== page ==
Rivlin salutes student deeds

One of projects of the foundation encourages social leadership in high school students throughout the country, spurring them to reach their full potential.

January 12, 2017 00:08
4 minute read.
PRESIDENT REUVEN RIVLIN and his wife, Nechama, host Rona Ramon and students recognized for social le

PRESIDENT REUVEN RIVLIN and his wife, Nechama, host Rona Ramon and students recognized for social leadership in a ceremony at the President’s Residence. (photo credit: AMOS BEN-GERSHOM/GPO)

With four children to raise, Rona Ramon could not afford the luxury of self-pity when her husband, Ilan, a fighter pilot who was Israel’s first astronaut, died on February 1, 2003, when the Columbia space shuttle was destroyed in the atmosphere as it was returning home.

The tragedy was compounded in September 2009 when her son Assaf, who had followed his father into the air force and had exhibited similar leadership qualities, died at age 21 when his F-16 crashed in a training exercise.

In memory of her husband and son, and to continue their work and ambitions, Rona established the Ilan and Assaf Ramon Foundation, aiming to ignite in youths three essential values that exemplified Ilan and Assaf Ramon: academic excellence, social leadership and extraordinary courage.

One of projects of the foundation encourages social leadership in high school students throughout the country, spurring them to reach their full potential.

Ramon brought a large group of such students to the President’s Residence on Wednesday to meet with President Reuven Rivlin and his wife, Nechama, in conjunction with Rivlin’s Israeli Hope initiative.

The students, who came from all over the country, had earlier received excellence awards for the examples they set in social leadership. Some were additionally involved in robotics, and one had created an app for student use in recording time spent on research and study.

The most common area of social bridge-building was between the students and Holocaust survivors, usually involving teaching the survivors how to use computers and mobile phones. The survivors sometimes used the informal lessons as a vehicle to open up and share painful memories.

Students working with survivors said that they learned a lot and felt that hearing these personal histories on a one-on-one basis gave them a much deeper understanding of what happened.

Ramon said that some 600 youngsters have engaged in the foundation’s two-year programs to date.

Alon, 17, of Ashdod said that he was inspired by the personalities of Ilan and Assaf Ramon – their ability to take initiative, advance to the next step and overcome adversities along the way.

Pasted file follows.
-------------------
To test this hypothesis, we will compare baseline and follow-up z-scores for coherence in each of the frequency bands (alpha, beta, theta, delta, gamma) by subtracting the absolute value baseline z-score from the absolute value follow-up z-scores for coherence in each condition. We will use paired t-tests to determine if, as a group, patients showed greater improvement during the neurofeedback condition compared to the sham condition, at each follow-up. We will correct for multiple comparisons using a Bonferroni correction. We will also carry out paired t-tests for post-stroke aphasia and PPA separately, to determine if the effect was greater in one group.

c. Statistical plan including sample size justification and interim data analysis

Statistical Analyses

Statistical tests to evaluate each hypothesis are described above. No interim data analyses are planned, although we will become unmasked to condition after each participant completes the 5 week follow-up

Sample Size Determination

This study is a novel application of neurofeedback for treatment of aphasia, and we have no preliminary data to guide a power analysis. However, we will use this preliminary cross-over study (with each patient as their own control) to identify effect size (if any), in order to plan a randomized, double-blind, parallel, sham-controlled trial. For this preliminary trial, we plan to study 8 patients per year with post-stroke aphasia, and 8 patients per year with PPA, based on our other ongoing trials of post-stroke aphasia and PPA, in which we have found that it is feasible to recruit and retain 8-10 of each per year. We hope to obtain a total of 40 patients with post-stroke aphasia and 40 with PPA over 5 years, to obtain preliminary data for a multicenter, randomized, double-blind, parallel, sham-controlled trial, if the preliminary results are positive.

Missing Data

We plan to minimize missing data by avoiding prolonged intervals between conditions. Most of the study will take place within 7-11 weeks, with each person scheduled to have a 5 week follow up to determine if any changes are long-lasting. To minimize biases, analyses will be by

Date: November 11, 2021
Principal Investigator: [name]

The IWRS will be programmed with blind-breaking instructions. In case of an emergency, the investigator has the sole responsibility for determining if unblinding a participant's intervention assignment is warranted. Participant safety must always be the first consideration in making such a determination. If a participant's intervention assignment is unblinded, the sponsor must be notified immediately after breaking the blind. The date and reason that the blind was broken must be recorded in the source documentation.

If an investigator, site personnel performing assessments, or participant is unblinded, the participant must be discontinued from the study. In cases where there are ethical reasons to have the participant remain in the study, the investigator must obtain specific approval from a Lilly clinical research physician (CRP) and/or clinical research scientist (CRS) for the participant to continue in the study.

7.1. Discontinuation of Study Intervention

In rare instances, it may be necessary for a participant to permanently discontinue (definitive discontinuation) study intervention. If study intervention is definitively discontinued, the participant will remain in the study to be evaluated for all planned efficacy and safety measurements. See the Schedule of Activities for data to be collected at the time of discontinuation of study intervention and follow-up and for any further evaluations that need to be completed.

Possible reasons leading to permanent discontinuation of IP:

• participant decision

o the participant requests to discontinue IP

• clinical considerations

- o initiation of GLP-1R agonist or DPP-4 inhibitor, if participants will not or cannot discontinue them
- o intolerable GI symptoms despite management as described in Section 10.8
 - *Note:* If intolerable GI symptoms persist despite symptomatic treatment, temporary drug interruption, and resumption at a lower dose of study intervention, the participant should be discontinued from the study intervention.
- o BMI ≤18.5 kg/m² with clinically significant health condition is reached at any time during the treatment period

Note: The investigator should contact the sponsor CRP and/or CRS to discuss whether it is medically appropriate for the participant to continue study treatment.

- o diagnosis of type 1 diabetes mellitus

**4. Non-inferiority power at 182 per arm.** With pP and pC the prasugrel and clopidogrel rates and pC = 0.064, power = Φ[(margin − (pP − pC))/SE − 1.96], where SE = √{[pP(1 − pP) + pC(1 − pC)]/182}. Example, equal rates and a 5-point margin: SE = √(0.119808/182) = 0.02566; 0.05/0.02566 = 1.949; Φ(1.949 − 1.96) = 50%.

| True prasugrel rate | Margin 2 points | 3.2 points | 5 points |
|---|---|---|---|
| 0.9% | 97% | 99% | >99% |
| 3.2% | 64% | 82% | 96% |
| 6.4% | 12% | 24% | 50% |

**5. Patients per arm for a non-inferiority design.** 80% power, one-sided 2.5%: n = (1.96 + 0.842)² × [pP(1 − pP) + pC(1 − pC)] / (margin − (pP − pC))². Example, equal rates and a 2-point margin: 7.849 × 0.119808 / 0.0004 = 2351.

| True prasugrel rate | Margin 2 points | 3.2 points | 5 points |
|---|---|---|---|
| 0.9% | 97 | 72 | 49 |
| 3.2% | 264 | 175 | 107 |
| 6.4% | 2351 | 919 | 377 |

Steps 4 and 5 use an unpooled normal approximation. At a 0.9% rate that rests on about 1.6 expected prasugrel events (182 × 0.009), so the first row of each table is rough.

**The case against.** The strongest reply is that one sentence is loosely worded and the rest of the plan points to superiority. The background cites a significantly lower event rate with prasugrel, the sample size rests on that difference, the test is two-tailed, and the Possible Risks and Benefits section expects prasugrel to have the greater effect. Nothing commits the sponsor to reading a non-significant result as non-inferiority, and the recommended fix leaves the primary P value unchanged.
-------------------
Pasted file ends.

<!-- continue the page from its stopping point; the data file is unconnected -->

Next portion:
He responded to a remark by Rivlin about the group being the leaders of the future, saying, “We are not just the generation of the future. We are the generation of the present.” High on the list of projects in which he is engaged is dialogue among people of diverse opinions. He made the point that he doesn’t allow them to scream at each other, but instead encourages them to respect each other’s differences.

Rivlin acknowledged that dialogue without screaming is definitely more effective, “because you can’t hear what the other side is saying when everyone is screaming.”

One of the more unusual projects with Holocaust survivors was disclosed by Chen, a dance student at the Jerusalem Music Academy.

Students and Holocaust survivors with a musical background work together on music composed during the Holocaust and create an arrangement for it, which they perform to large audiences.

Several such compositions have been performed at concerts at Yad Vashem and elsewhere, she said.

In addition to Holocaust survivors, students felt it important to help the more unfortunate – especially children with special needs – as mentors, coaches and teachers.

Some of the youths in Ramon’s group were involved in changing perceptions of the peripheral areas where they live. Nir and Itai from Dimona are highly technical and work with robotics, a field that they are actively promoting in their city.

Yuval from Ashkelon, in addition to working with Holocaust survivors to whom he teaches the intricacies of computer use, established a project for the prevention of shaming. He talks in classrooms about the long-term harm of shaming, telling students to think twice before they engage in character assassination that is impossible to retract. He organized an emergency phone service for distressed victims of shaming who seek help.

Naya, a shy girl from the North who is keen to address stereotype bias, brings Arab and Jewish students together and asks them what they know about each other’s culture. It’s usually very little – if anything at all – at first meeting.

“Look, you’re living right next to each other and you don’t know anything about each other,” she tells them.

Rivlin was pleased to learn about her project, saying that the local Arab community is an important bridge for making peace with neighboring countries.

Rivlin emphasized the significance of the Ramon Foundation.

“This is a family that represents both the pride and pain of Israel, has given Israel its best and has set an example of how to overcome the worst of tragedies.”

There are groups in Israel that have no resources, “and they need you,” Rivlin told his guests.

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